Twitter sued for enabling Isis by family of shooting victim

‘Without Twitter, the explosive growth of ISIS over the last few years into the most-feared terrorist group in the world would not have been possible,’ the complaint claims

Twitter is being sued by the family of a soldier killed in an Isis shooting who claims the network hasn’t done enough about the spread of the group.

The family of Lloyd “Carl” Fields Jr, who was killed in an attack in Amman in Jordan last year, claim that the shooting might never have happened if Twitter didn’t exist. The complaint claims that Twitter is aware of Isis users on its platform and lets them continue to use it.

“Without Twitter, the explosive growth of ISIS over the last few years into the most-feared terrorist group in the world would not have been possible,” the complaint claims.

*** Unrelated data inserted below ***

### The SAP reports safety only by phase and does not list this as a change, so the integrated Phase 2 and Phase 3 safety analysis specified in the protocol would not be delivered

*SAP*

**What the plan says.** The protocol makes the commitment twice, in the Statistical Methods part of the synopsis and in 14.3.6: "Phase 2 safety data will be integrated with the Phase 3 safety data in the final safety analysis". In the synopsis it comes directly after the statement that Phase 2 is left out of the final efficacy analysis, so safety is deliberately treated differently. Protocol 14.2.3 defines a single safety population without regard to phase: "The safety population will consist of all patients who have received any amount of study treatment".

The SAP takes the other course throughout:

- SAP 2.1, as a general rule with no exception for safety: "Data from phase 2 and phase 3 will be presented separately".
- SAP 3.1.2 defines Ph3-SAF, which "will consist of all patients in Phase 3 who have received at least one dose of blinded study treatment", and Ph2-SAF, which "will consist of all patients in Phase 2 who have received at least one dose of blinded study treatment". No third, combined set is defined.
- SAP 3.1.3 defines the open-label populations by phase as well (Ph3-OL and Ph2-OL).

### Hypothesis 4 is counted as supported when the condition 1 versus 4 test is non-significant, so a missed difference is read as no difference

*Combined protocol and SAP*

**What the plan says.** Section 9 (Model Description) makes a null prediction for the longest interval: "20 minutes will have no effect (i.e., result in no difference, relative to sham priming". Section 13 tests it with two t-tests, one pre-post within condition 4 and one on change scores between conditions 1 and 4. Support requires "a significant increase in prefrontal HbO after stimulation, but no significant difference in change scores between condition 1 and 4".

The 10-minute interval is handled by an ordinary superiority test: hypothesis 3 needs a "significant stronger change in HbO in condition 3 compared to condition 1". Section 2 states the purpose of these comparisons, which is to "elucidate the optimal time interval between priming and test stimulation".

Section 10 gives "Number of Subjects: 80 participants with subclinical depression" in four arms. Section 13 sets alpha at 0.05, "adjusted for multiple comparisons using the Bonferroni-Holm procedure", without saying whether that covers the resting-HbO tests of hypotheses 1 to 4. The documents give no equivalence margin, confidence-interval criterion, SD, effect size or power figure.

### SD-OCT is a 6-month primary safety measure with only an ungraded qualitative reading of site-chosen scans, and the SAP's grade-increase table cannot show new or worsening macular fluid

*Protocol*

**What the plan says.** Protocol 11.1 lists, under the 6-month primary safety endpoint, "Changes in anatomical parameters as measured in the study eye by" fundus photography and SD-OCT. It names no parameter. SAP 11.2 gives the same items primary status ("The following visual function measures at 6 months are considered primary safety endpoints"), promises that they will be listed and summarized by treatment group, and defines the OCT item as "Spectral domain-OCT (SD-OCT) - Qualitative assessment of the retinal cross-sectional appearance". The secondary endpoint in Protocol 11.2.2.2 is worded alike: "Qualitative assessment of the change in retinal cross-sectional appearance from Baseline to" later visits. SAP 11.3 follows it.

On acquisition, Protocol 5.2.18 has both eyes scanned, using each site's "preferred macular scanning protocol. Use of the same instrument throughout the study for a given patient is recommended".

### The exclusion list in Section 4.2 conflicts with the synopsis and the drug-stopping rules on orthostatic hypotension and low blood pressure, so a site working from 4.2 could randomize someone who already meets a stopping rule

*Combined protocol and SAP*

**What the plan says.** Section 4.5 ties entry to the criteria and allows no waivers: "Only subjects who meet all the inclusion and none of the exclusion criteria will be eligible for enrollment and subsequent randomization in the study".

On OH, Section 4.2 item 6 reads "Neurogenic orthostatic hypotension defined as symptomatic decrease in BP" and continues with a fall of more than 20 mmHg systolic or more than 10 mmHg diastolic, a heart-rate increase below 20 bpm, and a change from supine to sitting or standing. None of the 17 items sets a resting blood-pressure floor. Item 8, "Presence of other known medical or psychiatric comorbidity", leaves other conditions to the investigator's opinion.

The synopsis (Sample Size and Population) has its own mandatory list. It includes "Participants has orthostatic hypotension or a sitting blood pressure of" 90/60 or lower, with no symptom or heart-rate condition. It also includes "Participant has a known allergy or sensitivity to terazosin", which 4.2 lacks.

Like the rest of the large social networks, Twitter has been under scrutiny as a place that Isis is using to recruit people online. A range of accounts use the site to spread propaganda and other information.

While Twitter has been active in looking to take the accounts down, many pop back up almost instantly. The site has become a battleground between Isis supporters, those who look to oppose them and Twitter itself.

The site said that it works to kick “violent threats and the promotion of terrorism” off its network, and that it would oppose the decision.

“While we believe the lawsuit is without merit, we are deeply saddened to hear of this family's terrible loss. Like people around the world, we are horrified by the atrocities perpetrated by extremist groups and their ripple effects on the Internet,” a Twitter spokesperson said.

“Violent threats and the promotion of terrorism deserve no place on Twitter and, like other social networks, our rules make that clear.

“We have teams around the world actively investigating reports of rule violations, identifying violating conduct, partnering with organisations countering extremist content online, and working with law enforcement entities when appropriate.”

The company’s transparency report says that it complied with 42 per cent of just over 1,000 content removal requests in the first half of last year.

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